I’m sure some of you have heard the story… The one about a scholar who visited a wise Zen master and asked him to teach him Zen. Although the Zen Master did his best to try and teach the scholar, he kept interrupting and providing his own stories and opinions. The Zen Master calmly suggested that the pair have tea.

The Master poured a cup for the scholar. Although the cup was full, the Master kept pouring until the cup was overflowing. The scholar asked the Master to stop because the cup was already full. The Master agreed that it was and replied, “You are like this cup; so full of ideas that nothing else will fit in. Come back to me with an empty cup.”

There are a number of different versions of this story. I believe that even Bruce Lee offered up his own version at some point, but the lesson remains the same. You can’t walk into a dojo with a chip on your shoulder and expect to learn something. This reminds me of two stories…

“Empty Your Cup So That It May Be Filled; Become Devoid To Gain Totality.”

Bruce Lee

The first story goes back to the late 80’s, early 90’s… I was a white belt on the cusp of promoting to green. I had been training hard; three days in class and the remaining days, training at home. I was pretty good, despite being in my teens and how much of a conceit that likely sounds. I had gained mass and became larger than life; speed and precision were my tools.

One day, we had a guy who walked in off the street and wanted to learn karate. As was our custom, we explained that he could try a couple of classes to see if he liked it and if it would be something he would pursue. The man agreed to this and participated in his first class. It seemed to go well.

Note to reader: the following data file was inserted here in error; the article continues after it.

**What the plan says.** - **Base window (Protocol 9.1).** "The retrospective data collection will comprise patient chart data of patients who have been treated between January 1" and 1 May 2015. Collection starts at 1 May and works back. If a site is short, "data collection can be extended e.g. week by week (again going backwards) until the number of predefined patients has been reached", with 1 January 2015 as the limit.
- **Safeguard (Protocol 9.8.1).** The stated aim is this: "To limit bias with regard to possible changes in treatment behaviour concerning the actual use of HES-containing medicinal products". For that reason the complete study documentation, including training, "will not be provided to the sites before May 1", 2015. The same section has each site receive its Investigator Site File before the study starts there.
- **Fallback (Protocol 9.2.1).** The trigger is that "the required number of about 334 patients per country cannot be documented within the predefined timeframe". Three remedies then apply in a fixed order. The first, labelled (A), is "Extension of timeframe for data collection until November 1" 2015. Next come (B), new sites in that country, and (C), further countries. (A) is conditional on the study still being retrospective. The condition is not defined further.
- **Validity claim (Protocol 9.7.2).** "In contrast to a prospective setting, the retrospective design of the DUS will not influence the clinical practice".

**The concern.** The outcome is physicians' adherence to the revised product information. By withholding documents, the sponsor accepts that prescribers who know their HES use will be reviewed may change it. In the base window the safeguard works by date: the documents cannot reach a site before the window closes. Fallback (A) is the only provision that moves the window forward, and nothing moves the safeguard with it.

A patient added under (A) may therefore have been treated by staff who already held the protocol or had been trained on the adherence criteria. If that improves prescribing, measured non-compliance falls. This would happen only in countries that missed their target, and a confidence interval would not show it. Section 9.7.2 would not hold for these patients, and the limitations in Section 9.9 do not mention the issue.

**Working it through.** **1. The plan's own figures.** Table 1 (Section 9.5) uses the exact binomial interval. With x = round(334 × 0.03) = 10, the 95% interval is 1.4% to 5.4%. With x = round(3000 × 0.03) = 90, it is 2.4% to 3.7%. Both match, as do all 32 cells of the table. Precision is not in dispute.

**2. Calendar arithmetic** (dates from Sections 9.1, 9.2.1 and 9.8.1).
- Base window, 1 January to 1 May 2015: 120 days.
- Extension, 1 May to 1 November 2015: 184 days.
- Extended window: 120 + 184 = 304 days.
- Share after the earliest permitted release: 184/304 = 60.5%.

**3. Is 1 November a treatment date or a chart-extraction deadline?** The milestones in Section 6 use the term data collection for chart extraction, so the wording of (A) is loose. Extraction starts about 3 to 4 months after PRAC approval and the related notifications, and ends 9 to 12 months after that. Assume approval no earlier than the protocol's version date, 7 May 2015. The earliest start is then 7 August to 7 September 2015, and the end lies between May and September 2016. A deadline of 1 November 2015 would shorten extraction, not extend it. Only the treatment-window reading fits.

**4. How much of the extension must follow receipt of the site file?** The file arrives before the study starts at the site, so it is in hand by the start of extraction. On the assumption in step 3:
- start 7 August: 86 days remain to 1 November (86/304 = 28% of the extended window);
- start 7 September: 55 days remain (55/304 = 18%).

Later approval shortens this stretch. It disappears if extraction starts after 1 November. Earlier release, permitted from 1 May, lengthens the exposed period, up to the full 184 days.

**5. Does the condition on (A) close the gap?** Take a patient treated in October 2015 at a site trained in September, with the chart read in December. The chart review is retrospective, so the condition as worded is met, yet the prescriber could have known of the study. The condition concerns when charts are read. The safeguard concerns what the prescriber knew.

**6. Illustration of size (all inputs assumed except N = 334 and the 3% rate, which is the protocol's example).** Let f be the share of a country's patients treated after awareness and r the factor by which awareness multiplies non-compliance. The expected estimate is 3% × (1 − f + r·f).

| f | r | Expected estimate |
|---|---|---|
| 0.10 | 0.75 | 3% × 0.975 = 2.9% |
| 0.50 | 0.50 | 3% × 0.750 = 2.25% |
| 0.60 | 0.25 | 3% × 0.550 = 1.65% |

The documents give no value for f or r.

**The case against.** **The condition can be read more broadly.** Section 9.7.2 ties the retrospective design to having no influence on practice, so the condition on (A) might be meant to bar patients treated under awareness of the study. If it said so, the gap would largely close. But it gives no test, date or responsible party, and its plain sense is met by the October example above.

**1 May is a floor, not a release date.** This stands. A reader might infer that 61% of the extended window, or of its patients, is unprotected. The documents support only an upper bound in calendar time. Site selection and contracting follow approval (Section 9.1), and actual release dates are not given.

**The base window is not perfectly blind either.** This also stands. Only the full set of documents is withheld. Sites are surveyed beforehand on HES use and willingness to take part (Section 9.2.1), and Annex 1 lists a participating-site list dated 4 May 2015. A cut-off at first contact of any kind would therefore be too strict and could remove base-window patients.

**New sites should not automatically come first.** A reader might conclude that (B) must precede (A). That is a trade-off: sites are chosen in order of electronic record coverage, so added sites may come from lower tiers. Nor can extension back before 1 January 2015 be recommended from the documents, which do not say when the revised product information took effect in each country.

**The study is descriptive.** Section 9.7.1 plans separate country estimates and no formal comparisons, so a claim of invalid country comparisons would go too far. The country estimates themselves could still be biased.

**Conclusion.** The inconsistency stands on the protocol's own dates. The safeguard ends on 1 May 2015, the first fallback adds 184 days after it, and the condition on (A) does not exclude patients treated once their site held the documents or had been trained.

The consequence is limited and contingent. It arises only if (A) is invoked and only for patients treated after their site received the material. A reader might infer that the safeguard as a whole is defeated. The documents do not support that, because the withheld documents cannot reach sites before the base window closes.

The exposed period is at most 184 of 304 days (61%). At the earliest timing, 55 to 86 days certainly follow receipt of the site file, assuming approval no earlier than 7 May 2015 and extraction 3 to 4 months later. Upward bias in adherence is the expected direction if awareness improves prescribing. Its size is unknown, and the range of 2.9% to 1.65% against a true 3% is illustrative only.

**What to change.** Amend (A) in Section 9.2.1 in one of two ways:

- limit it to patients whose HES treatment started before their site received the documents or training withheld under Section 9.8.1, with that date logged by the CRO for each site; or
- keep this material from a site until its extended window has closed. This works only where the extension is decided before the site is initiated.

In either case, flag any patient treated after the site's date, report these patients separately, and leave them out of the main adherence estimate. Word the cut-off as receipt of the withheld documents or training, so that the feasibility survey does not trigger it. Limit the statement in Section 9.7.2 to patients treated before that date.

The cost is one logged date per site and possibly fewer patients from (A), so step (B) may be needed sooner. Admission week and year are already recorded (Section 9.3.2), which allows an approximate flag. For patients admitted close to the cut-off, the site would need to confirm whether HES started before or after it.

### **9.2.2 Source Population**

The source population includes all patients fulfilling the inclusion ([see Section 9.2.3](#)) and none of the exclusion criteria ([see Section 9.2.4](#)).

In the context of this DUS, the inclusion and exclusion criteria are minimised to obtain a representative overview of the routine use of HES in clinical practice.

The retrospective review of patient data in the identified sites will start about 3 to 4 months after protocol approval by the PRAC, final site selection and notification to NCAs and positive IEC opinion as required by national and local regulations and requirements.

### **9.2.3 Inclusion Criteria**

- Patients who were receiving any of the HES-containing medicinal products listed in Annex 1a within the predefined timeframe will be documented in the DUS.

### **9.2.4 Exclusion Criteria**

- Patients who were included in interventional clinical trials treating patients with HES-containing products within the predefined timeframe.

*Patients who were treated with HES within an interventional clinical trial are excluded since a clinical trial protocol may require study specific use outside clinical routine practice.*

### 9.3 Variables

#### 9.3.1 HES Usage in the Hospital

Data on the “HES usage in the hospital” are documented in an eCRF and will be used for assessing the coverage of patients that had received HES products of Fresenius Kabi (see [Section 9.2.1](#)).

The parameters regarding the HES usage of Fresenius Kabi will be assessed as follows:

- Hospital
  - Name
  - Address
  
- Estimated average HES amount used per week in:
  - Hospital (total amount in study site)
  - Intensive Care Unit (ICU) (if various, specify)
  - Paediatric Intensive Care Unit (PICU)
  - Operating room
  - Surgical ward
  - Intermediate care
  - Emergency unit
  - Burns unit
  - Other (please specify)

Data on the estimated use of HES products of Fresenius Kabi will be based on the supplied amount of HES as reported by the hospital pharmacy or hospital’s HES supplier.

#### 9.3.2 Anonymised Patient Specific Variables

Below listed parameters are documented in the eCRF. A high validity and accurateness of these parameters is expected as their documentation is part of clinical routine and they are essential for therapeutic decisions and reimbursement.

On his second class, we were paired off and practiced some punching drills. As luck would have it, I was paired with him. He struck me several times, causing pain and some mild injury. He had a grin on his face and when I explained that we weren’t supposed to be having contact with each other for this drill, his explanation was that this was karate and I should be able to block if someone punched. Really, asshole? That’s what you’re taking from it?

Sensei saw the entire exchange and opted to pair up with the man on the next run. Foolishly, the man tried the same tactics with Sensei, who was having none of it. Sensei exchanged blow for blow with the guy, without harming him (in any significant way). The guy inevitably ended up bowing out and stepping to the back of the class. Sensei stopped the drill and followed the man to the back of the class and spoke the words that have stuck in my head for almost three decades…

We are here to learn and teach karate. In order to learn, you have to let yourself be taught. You can’t learn if you bully your way through the people trying to teach you. And you certainly don’t come into a karate dojo with the attitude you possess. Come back when you’re ready to learn…”

The man left and we never saw him again. The second story comes much more recently… It started when I joined the Regina Institute of Kempo Karate in 2016. By that point, I had been studying karate for over 28 years. I hold a black belt and have proven my skills more times than I could count.

But when I walked into Kempo to watch that first night and the head instructor asked if I’d ever studied karate, I admitted that I had. But I wanted to learn their art in as pure a way as possible. I told the Master that I wished to start with them as a white belt. He was taken aback, considering I was already a black belt.